- That reviews of medical services, be they general practice or specialist, would become popular with patients
- That Google would become the vehicle of choice, both for those posting the reviews and those reading them
- That practitioners that did not find a way of actively engaging with reviews would ultimately suffer, for two reasons: first, medicine is, by its very nature, a complex subject to review accurately and second, the motivation for a dissatisfied patient to write a review is so much greater
And all these led us to the same conclusion: that the medical (and associated health and caring professions) would do well to adopt a proactive attitude to reviews.
What has happened?
1. Reviews becoming popular
Tick one. Reviews of medical services, of whatever kind, have multiplied over five-fold since 2014. GP practices that had one or two reviews then commonly have ten, twenty or even thirty now, often many more...
Four years ago this GP surgery had no reviews. Now, as you can see, they have over thirty
2. It's Google all the way now
Tick two. The alternatives have faded away - simply because Google reviews dominate in search.
Looking for a GP?
...whether the potential patient conducts a simple search (top) or a map search (bottom) they are shown local surgeries with their Google scores prominently displayed.
Looking for a specialist?
An example of one that has begun to harness the power of Google reviews...
3. Those that have not engaged will have suffered
Tick three - in a very high proportion of cases. If your practice does not engage one of two things will happen (often both, one following the other)...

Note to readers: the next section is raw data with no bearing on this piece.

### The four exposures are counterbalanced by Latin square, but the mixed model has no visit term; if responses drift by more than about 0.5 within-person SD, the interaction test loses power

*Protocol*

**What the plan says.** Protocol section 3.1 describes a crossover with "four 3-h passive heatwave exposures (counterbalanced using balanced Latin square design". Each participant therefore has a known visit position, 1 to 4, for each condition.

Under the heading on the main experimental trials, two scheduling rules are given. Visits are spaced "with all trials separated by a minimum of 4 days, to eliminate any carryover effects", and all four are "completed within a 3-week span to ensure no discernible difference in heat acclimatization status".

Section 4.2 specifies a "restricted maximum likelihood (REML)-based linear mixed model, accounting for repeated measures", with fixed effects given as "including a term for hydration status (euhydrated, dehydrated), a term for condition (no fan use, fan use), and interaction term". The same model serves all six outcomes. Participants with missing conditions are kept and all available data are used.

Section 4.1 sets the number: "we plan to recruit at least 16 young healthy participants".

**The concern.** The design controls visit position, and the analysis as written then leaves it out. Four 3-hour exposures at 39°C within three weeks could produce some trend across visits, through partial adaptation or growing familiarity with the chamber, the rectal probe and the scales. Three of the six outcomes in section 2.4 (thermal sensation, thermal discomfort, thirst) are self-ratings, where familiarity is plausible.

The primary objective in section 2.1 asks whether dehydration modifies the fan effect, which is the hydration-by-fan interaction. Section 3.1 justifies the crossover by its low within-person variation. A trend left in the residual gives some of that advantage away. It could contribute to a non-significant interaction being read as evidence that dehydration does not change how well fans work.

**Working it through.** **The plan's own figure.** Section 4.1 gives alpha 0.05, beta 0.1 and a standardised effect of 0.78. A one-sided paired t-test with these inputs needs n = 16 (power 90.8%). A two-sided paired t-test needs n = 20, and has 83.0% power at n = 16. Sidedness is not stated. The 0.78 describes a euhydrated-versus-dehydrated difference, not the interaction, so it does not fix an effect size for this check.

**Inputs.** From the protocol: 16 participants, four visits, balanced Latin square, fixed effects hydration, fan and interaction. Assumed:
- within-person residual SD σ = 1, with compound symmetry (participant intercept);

...fine, but not especially helpful for potential patients looking for reassurance before choosing a GP. Much more important, it leaves the field wide open for dissatisfied patients to very quickly dominate the impression created in search. It is so easy to go from looking like the practice above, to this...
...a surgery that had no reviews until a year ago!
So what do you need to do?
In a word: engage.
We are fully alive to the fact that we are asking you to put your reputation on the line by proactively inviting reviews, but we are advising you to do exactly that.
Managing that risk
We all recognise that those who feel they have been insufficiently well treated - whether that be by the hotel or restaurant of their choice or their medical practitioner - will be much more motivated to write a review than those who are happy. So we - and you - need a mechanism to balance that equation. That mechanism is moderation.
Moderation is the process whereby a review passes through a 'safety net' (operated by HelpHound in conjunction with both the practitioner and the patient/reviewer) before the review is published - that safety net operates in the best interests of both the reviewer and the practitioner to ensure that the review is factually correct and contains nothing that might mislead the person relying on that review to make an informed choice. For those that would like to mine don into the fine detail of moderation there is a separate article here.
No matter what our clients' professions, our ultimate aim will always be to have them scoring in excess of 4.5 on both their own websites and on Google. A 'perfect 5' is attainable in some cases, but it would be unreasonable of us to lead anyone to expect that at outset.
It may well be that some processes within the individual practice need tweaking to improve the business's CRM (a one star review complaining that the phone 'is never answered' has exactly the same impact on a practitioner's Google score as a one star review of a complex medical procedure) but HelpHound will always advise on that before going ahead and implementing any review management processes.
The next steps
Implementation is always planned very thoroughly indeed. No stage is implemented - asking patients to write a Google review, for instance - until the previous stage (asking for a review to the practitioner's own website, in this case) has been thoroughly tested and proven.
At HelpHound we support all our clients every step of the way, from first review to their ultimate goal (as described above). We act in exactly the same way as all your other professional advisers - just focussing on reviews as opposed to legal or financial issues.
Last, but not least, we have no contracts with our clients (apart from our terms of engagement) so we are fully aware that we have to deliver month-in-month-out.